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Always Follow the Money. Always.
Digitalization leads to Profitability

By Noel Ward, Editor@Large

You could not help noticing that the press operator was a little tense. “It sure would be useful,” he remarked, making sure you heard him, “to know ahead of time about the jobs in the queue so I could plan better.” You asked what he meant. He said the production department crew sending the jobs to the shop floor did not have the complete picture about the 41-inch 8-color press he ran. He described how the incoming mix of PMS colors and four-color process work, which included some black-only jobs, meant several wash-ups would be required, limiting how much printed work could be accomplished during the shift. It would be more efficient, he explained, to know which jobs scheduled for the press operator’s shift required wash-ups between each of the scheduled jobs, or even better if the jobs could be queued to minimize wash-ups.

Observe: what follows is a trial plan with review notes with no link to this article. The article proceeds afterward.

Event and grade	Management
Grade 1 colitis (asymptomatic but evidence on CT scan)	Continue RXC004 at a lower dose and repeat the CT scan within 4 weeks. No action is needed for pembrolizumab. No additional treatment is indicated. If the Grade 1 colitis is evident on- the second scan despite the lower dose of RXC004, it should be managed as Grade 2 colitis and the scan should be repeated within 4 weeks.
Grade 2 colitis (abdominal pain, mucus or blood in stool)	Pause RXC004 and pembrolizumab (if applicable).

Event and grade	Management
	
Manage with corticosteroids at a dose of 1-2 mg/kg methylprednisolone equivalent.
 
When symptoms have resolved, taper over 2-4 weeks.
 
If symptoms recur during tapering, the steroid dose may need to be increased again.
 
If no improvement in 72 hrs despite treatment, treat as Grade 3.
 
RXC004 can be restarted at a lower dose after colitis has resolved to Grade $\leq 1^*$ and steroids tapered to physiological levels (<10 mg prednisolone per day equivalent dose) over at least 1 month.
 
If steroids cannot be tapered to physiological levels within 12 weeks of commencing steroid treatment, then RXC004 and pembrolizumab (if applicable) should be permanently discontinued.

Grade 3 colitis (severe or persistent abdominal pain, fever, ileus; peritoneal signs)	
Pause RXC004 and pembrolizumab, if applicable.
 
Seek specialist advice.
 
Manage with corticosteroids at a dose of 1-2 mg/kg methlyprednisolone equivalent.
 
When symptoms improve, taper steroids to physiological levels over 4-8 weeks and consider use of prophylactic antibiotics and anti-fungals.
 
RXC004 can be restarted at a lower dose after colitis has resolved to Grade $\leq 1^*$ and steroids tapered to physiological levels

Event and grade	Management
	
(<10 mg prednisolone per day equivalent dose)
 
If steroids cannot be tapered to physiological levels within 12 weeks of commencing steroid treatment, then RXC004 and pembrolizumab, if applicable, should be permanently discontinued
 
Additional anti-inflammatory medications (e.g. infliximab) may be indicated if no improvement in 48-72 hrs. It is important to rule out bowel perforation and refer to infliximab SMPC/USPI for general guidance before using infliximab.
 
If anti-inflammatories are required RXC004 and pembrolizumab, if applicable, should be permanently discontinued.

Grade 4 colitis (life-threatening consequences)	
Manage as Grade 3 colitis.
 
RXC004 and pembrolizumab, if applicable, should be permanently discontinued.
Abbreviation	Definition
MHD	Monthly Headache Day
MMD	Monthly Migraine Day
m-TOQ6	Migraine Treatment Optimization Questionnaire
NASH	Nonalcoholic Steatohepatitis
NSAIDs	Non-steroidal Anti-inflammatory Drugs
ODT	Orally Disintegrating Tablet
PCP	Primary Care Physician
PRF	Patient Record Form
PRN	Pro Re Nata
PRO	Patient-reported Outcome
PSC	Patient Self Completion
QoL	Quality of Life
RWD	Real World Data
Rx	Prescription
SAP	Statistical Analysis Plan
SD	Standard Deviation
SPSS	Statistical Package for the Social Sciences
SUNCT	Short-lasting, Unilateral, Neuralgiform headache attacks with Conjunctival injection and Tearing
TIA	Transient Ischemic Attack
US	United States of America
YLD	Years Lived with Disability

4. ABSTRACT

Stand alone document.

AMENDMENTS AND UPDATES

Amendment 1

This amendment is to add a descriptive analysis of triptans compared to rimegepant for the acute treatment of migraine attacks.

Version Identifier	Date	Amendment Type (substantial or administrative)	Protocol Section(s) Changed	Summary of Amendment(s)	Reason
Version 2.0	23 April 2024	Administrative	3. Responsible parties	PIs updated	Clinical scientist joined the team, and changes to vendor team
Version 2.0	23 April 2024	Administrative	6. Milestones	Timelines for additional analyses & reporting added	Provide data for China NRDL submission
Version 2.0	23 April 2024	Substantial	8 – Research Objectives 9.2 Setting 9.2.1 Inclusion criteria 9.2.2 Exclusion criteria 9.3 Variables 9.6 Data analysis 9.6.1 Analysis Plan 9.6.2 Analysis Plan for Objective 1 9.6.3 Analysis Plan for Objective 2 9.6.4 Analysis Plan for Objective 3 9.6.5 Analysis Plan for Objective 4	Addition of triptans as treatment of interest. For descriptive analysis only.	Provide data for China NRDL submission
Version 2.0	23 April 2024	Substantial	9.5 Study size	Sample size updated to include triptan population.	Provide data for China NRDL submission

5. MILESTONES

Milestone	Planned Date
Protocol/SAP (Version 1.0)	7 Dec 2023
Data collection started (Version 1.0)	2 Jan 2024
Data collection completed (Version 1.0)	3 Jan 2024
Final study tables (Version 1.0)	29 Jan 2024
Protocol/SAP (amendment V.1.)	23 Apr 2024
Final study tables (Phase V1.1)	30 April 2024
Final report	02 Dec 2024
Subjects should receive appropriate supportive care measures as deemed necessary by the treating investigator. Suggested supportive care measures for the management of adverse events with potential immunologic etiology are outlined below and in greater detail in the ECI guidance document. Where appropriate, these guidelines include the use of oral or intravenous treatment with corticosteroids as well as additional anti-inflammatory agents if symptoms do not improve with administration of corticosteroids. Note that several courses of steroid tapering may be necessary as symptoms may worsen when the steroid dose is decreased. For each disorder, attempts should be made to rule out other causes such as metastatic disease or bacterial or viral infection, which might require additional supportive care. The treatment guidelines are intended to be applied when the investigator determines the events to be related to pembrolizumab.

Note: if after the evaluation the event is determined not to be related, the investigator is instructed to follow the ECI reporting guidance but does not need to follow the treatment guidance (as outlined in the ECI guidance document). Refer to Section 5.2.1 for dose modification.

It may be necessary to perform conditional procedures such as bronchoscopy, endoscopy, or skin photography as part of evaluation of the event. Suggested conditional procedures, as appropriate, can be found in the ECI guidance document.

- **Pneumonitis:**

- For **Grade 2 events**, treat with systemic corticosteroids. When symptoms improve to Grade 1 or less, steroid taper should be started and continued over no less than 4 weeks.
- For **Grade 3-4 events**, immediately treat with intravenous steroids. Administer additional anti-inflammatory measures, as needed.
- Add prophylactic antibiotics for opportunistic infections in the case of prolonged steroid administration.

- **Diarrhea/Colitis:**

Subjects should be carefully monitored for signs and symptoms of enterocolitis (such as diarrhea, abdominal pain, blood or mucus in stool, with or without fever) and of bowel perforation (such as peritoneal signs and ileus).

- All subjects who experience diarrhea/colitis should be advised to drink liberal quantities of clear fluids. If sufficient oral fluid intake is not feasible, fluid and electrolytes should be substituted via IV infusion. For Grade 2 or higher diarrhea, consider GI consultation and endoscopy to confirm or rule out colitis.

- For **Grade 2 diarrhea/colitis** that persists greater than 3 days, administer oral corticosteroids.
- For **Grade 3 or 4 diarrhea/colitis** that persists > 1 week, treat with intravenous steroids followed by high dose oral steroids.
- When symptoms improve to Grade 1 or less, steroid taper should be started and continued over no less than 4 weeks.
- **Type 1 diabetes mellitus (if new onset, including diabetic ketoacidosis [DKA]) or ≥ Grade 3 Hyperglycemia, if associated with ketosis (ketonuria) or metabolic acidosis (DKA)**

Having heard stories like this from shops around the country it seems there is often a disconnect about what is being called “press optimization” between the production department and offset print operations. This is being exacerbated as experienced production people and seasoned press operators are retiring, and entry-level personnel are joining the world of print. This transitional disconnect costs business owners money. However, there are software tools that can automatically optimize a print queue to help make print production more efficient, more streamlined, and ultimately, profitable. As shorter or fast-turn jobs are increasing, press optimization is becoming a critical part of a press operator’s daily production schedule.

The Digitalization Path to Profitability